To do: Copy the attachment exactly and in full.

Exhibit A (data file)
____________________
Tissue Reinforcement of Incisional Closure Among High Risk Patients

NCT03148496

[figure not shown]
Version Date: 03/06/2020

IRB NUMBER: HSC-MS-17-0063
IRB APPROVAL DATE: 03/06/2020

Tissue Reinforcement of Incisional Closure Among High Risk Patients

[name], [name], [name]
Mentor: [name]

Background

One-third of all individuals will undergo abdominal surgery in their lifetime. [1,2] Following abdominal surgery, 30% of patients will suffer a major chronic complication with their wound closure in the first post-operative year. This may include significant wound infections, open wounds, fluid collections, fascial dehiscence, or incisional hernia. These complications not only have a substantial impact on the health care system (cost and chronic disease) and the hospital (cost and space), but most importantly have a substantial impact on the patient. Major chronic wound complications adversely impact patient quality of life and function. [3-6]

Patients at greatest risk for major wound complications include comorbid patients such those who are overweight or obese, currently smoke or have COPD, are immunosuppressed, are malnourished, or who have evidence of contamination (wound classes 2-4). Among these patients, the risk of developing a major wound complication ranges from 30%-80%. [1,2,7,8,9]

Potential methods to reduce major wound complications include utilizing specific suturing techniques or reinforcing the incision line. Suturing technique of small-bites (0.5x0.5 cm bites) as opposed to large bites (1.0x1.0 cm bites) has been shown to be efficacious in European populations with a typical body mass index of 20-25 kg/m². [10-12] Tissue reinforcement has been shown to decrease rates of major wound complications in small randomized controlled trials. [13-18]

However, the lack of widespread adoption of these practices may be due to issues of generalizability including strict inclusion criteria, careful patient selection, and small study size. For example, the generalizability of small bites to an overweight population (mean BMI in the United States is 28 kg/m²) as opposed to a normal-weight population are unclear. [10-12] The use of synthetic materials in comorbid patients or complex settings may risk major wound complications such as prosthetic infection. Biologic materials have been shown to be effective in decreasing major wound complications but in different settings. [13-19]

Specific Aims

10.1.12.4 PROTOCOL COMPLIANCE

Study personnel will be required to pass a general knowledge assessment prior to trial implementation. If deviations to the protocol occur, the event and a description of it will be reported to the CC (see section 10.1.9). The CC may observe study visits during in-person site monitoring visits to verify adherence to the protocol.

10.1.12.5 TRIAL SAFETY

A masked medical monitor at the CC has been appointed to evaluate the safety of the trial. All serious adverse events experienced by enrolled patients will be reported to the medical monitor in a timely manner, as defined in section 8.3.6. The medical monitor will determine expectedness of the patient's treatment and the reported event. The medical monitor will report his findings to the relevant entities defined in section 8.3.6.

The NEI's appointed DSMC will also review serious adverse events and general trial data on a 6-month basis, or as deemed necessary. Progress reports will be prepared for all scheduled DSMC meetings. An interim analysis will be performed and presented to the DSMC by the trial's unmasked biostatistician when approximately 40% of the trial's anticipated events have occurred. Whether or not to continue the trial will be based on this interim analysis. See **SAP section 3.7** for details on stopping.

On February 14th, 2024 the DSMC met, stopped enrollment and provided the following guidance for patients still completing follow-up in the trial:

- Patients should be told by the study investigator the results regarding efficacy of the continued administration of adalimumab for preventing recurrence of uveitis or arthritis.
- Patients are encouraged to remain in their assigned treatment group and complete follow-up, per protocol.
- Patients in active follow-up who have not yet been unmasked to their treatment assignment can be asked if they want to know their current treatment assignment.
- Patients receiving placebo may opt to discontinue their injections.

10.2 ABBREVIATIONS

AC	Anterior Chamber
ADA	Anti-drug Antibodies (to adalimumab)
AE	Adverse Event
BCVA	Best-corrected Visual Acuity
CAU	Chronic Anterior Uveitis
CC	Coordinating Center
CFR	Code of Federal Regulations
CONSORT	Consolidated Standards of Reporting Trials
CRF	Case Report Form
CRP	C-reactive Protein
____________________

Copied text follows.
Tissue Reinforcement of Incisional Closure Among High Risk Patients

NCT03148496

[figure not shown]
Version Date: 03/06/2020

IRB NUMBER: HSC-MS-17-0063
IRB APPROVAL DATE: 03/06/2020

Tissue Reinforcement of Incisional Closure Among High Risk Patients

[name], [name], [name]
Mentor: [name]

Background

One-third of all individuals will undergo abdominal surgery in their lifetime. [1,2] Following abdominal surgery, 30% of patients will suffer a major chronic complication with their wound closure in the first post-operative year. This may include significant wound infections, open wounds, fluid collections, fascial dehiscence, or incisional hernia. These complications not only have a substantial impact on the health care system (cost and chronic disease) and the hospital (cost and space), but most importantly have a substantial impact on the patient. Major chronic wound complications adversely impact patient quality of life and function. [3-6]

Patients at greatest risk for major wound complications include comorbid patients such those who are overweight or obese, currently smoke or have COPD, are immunosuppressed, are malnourished, or who have evidence of contamination (wound classes 2-4). Among these patients, the risk of developing a major wound complication ranges from 30%-80%. [1,2,7,8,9]

Potential methods to reduce major wound complications include utilizing specific suturing techniques or reinforcing the incision line. Suturing technique of small-bites (0.5x0.5 cm bites) as opposed to large bites (1.0x1.0 cm bites) has been shown to be efficacious in European populations with a typical body mass index of 20-25 kg/m². [10-12] Tissue reinforcement has been shown to decrease rates of major wound complications in small randomized controlled trials. [13-18]

However, the lack of widespread adoption of these practices may be due to issues of generalizability including strict inclusion criteria, careful patient selection, and small study size. For example, the generalizability of small bites to an overweight population (mean BMI in the United States is 28 kg/m²) as opposed to a normal-weight population are unclear. [10-12] The use of synthetic materials in comorbid patients or complex settings may risk major wound complications such as prosthetic infection. Biologic materials have been shown to be effective in decreasing major wound complications but in different settings. [13-19]

Specific Aims

10.1.12.4 PROTOCOL COMPLIANCE

Study personnel will be required to pass a general knowledge assessment prior to trial implementation. If deviations to the protocol occur, the event and a description of it will be reported to the CC (see section 10.1.9). The CC may observe study visits during in-person site monitoring visits to verify adherence to the protocol.

10.1.12.5 TRIAL SAFETY

A masked medical monitor at the CC has been appointed to evaluate the safety of the trial. All serious adverse events experienced by enrolled patients will be reported to the medical monitor in a timely manner, as defined in section 8.3.6. The medical monitor will determine expectedness of the patient's treatment and the reported event. The medical monitor will report his findings to the relevant entities defined in section 8.3.6.

The NEI's appointed DSMC will also review serious adverse events and general trial data on a 6-month basis, or as deemed necessary. Progress reports will be prepared for all scheduled DSMC meetings. An interim analysis will be performed and presented to the DSMC by the trial's unmasked biostatistician when approximately 40% of the trial's anticipated events have occurred. Whether or not to continue the trial will be based on this interim analysis. See **SAP section 3.7** for details on stopping.

On February 14th, 2024 the DSMC met, stopped enrollment and provided the following guidance for patients still completing follow-up in the trial:

- Patients should be told by the study investigator the results regarding efficacy of the continued administration of adalimumab for preventing recurrence of uveitis or arthritis.
- Patients are encouraged to remain in their assigned treatment group and complete follow-up, per protocol.
- Patients in active follow-up who have not yet been unmasked to their treatment assignment can be asked if they want to know their current treatment assignment.
- Patients receiving placebo may opt to discontinue their injections.

10.2 ABBREVIATIONS

AC	Anterior Chamber
ADA	Anti-drug Antibodies (to adalimumab)
AE	Adverse Event
BCVA	Best-corrected Visual Acuity
CAU	Chronic Anterior Uveitis
CC	Coordinating Center
CFR	Code of Federal Regulations
CONSORT	Consolidated Standards of Reporting Trials
CRF	Case Report Form
CRP	C-reactive Protein